Experts are debating: are we in the midst of a bear market rally, or the start of a new bull market? Regardless of which side you're on, the recession will end one day and investors will need to start investing again. (Find out which financial instruments will protect you from bear market volatility, read Taking The Bite Out Of A Bear Market.)

With that in mind, it's worthwhile to take a look at companies that have land as a significant part of asset value. Although investors have thrown out any stocks that are even remotely related to real estate, some of these stocks are interesting plays that might warrant more research, as all are still trading well below 52-week highs.

The St. Joe Company (NYSE:JOE) is one of the best known land companies. It owns huge tracts of land in Florida, including some located near the Gulf Coast. The company reported a loss in the fourth quarter of 2008 and full year, due to write-downs of some of its projects, but the company has $115.5 million cash and only $49.6 million of debt as of the end of 2008. The stock peaked at close to $80 and is now in the low $20s.

Tejon Ranch Co. (NYSE:TRC) may be the largest landowner in California, and owns a 270,000-acre piece of land about an hour drive north of Los Angeles. The company develops the land for commercial, recreational, ore mineral production, and ranching and farming. The company has little debt and cash and marketable securities of approximately $55 million in the quarter ending December 31, 2008. (Learn more in Testing Balance Sheet Strength.)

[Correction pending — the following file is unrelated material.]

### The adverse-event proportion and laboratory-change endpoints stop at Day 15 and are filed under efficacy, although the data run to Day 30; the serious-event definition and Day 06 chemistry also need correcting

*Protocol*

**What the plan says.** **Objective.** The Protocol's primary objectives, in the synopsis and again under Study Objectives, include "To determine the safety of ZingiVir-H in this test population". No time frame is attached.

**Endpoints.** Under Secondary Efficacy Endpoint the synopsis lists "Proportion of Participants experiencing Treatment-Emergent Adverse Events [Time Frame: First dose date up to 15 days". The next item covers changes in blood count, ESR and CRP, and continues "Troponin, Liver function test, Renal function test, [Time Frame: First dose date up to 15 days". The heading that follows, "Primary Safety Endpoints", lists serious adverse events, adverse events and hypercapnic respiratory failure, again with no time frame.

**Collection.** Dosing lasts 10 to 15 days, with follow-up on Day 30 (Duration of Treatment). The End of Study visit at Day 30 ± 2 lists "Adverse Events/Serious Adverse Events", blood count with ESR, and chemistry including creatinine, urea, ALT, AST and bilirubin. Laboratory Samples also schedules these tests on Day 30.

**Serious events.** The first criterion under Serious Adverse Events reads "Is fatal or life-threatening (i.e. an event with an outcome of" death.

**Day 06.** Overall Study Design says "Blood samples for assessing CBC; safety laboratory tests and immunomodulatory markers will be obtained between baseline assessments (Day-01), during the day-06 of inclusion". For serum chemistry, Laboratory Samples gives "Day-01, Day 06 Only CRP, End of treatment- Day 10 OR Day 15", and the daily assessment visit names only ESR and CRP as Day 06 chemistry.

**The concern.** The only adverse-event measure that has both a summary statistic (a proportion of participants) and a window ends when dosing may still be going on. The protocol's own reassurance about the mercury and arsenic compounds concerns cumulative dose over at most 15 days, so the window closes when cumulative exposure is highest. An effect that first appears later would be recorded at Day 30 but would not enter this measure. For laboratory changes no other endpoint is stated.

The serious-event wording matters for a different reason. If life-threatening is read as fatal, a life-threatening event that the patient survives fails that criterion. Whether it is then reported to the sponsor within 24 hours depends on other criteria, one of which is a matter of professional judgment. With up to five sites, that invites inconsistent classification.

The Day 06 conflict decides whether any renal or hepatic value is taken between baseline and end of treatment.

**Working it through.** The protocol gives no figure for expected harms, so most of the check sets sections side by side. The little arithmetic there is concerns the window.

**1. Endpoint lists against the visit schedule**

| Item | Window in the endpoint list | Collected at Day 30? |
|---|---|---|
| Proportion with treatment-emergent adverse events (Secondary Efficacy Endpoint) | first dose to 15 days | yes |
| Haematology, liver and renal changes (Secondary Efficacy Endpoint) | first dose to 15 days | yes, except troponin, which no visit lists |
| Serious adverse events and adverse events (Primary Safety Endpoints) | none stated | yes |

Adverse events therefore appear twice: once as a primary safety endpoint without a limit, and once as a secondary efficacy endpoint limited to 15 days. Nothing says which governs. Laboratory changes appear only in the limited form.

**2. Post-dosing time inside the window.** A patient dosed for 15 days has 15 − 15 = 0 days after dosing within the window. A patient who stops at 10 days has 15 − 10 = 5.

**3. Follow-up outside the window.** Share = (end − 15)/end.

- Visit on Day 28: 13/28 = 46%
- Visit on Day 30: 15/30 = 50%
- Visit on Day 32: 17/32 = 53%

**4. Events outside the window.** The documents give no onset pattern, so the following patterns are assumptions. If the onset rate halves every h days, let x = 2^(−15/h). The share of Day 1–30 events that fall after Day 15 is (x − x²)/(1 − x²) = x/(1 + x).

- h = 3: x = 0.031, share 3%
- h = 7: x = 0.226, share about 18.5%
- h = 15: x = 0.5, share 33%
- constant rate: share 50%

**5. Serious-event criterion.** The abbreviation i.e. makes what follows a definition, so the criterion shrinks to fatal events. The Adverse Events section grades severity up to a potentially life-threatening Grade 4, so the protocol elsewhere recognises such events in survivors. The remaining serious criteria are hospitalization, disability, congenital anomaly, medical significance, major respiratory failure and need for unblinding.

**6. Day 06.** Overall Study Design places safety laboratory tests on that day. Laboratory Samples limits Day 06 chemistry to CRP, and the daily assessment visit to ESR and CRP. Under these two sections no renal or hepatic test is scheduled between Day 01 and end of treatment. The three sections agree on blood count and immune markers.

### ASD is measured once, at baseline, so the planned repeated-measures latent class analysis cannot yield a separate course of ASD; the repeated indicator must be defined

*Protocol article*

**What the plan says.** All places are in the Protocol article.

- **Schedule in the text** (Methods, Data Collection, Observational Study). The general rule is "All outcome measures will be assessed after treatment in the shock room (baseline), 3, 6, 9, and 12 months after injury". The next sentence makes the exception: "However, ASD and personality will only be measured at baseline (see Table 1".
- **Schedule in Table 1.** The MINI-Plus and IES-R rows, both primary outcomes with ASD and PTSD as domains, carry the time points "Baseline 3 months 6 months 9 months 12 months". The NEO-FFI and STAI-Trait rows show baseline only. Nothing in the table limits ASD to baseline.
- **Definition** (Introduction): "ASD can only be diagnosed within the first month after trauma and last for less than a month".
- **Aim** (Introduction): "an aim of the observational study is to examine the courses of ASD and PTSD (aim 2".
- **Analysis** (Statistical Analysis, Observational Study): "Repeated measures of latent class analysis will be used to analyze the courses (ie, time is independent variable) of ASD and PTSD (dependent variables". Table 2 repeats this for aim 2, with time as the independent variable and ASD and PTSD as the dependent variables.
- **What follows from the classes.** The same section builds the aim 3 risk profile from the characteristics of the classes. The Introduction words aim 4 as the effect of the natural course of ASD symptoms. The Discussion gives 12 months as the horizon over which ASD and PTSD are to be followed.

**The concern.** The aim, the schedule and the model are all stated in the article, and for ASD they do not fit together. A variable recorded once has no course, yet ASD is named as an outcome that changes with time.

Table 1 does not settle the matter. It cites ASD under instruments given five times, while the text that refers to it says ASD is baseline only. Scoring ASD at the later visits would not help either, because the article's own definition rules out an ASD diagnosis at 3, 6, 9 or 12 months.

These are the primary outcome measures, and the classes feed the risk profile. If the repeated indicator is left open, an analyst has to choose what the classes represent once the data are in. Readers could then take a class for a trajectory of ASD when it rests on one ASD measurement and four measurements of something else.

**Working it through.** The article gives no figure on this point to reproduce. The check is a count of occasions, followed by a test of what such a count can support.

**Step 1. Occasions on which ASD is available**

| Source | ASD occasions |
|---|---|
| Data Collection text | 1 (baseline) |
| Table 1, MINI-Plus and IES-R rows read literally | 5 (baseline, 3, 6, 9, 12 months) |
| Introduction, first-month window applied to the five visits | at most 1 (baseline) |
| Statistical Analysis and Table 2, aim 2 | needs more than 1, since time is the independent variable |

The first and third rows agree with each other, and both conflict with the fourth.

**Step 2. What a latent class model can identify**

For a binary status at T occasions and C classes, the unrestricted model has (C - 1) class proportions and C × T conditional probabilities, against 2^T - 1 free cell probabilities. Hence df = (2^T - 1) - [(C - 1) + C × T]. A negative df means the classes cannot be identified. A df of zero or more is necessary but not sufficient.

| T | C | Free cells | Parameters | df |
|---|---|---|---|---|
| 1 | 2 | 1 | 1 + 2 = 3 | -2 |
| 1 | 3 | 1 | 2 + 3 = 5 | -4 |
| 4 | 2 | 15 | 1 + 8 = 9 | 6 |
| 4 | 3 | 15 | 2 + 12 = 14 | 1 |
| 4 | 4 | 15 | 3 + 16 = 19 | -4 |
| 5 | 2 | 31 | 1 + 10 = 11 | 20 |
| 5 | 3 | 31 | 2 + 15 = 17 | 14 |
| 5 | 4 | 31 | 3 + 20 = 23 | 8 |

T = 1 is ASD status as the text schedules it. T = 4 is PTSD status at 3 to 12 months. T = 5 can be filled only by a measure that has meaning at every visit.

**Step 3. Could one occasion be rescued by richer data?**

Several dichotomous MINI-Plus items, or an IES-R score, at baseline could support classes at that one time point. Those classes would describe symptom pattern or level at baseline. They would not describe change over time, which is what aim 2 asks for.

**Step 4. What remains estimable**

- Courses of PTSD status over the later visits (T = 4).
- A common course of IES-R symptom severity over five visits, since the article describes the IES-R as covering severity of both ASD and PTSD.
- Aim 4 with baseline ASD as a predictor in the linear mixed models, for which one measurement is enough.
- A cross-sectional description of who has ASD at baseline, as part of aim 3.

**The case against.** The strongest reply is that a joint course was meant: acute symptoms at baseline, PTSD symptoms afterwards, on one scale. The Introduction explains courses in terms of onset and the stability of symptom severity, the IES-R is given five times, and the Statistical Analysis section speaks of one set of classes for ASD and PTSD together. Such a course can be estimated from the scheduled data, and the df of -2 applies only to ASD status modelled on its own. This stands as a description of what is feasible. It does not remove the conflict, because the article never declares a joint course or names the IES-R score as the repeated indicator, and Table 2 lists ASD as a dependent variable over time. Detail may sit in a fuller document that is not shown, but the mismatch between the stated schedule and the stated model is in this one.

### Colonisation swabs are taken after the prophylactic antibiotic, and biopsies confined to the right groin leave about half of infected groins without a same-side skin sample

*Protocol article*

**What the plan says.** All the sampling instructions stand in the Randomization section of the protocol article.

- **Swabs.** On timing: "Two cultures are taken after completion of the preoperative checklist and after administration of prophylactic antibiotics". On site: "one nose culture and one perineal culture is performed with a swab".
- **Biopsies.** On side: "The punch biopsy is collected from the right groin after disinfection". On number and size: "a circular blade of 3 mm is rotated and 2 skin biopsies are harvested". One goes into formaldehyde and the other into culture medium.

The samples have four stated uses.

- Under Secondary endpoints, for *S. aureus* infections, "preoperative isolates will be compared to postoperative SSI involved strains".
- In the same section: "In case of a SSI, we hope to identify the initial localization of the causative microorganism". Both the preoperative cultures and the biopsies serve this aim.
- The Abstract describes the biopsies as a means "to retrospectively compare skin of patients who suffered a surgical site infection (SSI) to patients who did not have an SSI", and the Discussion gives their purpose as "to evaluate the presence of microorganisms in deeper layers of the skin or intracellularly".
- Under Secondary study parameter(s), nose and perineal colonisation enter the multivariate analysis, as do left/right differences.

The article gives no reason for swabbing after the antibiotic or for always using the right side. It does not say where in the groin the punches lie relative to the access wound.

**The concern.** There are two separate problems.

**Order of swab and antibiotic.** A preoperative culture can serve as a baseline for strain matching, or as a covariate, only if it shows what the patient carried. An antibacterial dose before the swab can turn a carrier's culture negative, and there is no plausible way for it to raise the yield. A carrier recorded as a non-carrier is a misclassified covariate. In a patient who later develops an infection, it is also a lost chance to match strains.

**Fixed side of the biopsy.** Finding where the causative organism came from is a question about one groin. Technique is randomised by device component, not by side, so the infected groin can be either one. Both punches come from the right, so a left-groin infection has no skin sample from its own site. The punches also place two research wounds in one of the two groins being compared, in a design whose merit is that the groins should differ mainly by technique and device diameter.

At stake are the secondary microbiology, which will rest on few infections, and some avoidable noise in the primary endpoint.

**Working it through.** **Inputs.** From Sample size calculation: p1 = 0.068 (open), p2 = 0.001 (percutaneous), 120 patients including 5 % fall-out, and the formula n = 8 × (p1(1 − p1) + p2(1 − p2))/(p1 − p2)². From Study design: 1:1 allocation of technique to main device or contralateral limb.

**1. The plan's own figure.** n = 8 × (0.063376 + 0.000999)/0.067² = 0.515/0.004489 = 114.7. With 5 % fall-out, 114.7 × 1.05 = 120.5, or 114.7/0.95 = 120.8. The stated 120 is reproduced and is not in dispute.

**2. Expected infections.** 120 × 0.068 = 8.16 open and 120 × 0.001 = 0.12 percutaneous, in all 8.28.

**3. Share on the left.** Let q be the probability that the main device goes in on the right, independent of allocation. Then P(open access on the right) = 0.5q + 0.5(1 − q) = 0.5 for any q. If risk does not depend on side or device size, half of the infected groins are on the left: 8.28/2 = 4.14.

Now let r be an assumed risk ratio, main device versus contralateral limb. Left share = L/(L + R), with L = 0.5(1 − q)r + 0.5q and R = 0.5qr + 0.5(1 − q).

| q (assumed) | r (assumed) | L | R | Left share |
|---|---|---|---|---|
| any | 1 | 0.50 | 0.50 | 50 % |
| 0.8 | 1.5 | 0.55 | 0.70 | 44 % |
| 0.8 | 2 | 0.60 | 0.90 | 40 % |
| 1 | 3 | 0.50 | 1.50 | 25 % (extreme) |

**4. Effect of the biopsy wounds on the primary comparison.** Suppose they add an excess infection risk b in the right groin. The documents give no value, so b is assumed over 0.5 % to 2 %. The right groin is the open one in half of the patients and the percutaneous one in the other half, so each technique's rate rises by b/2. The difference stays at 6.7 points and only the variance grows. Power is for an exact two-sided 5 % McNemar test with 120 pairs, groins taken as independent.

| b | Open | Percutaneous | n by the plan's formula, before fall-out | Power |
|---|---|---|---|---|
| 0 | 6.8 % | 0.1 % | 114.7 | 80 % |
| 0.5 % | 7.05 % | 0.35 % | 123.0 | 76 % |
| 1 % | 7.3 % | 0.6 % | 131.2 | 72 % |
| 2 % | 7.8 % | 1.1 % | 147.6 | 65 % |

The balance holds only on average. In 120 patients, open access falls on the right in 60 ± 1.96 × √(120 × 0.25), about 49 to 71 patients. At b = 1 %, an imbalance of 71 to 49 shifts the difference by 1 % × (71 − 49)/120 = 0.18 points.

Texas Pacific Land Trust (NYSE:TPL) owns more than 960,000 acres of land in Texas, but more importantly owns royalty interests in oil production in West Texas. The stock is selling at a 50% discount to its peak.

PICO Holdings (Nasdaq:PICO) is classified in some statistical services as an insurance company, but its insurance operations are in runoff mode and the company is not writing any new business. The investment case for Pico rides on its ownership of water assets out west in Nevada, Arizona, Idaho, California and Colorado. The company owns water rights on more than one million acres of land. The stock traded at nearly two times book value at the peak and now trades at just slightly more than what is a vastly understated book value.

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One extremely interesting play is Gyrodyne (Nasdaq:GYRO), a microcap company that owns property in Upstate New York, and other areas. Several years ago, it had some of its property seized by New York State through an eminent domain process. The company believed its land value was vastly understated by the state and is suing for the difference. The difference between the two appraisals is $98.7 million plus interest for four years, and the case goes to trial in August, 2009. While it is always difficult to evaluate the outcome of litigation, the amount involved dwarfs the company's market capitalization of only $31 million.

The Bottom Line
Land companies are a good place to start looking for bargains in the market, as most investors still consider them to be toxic due to their peripheral connection to real estate, but each one should considered on its own investment merits.

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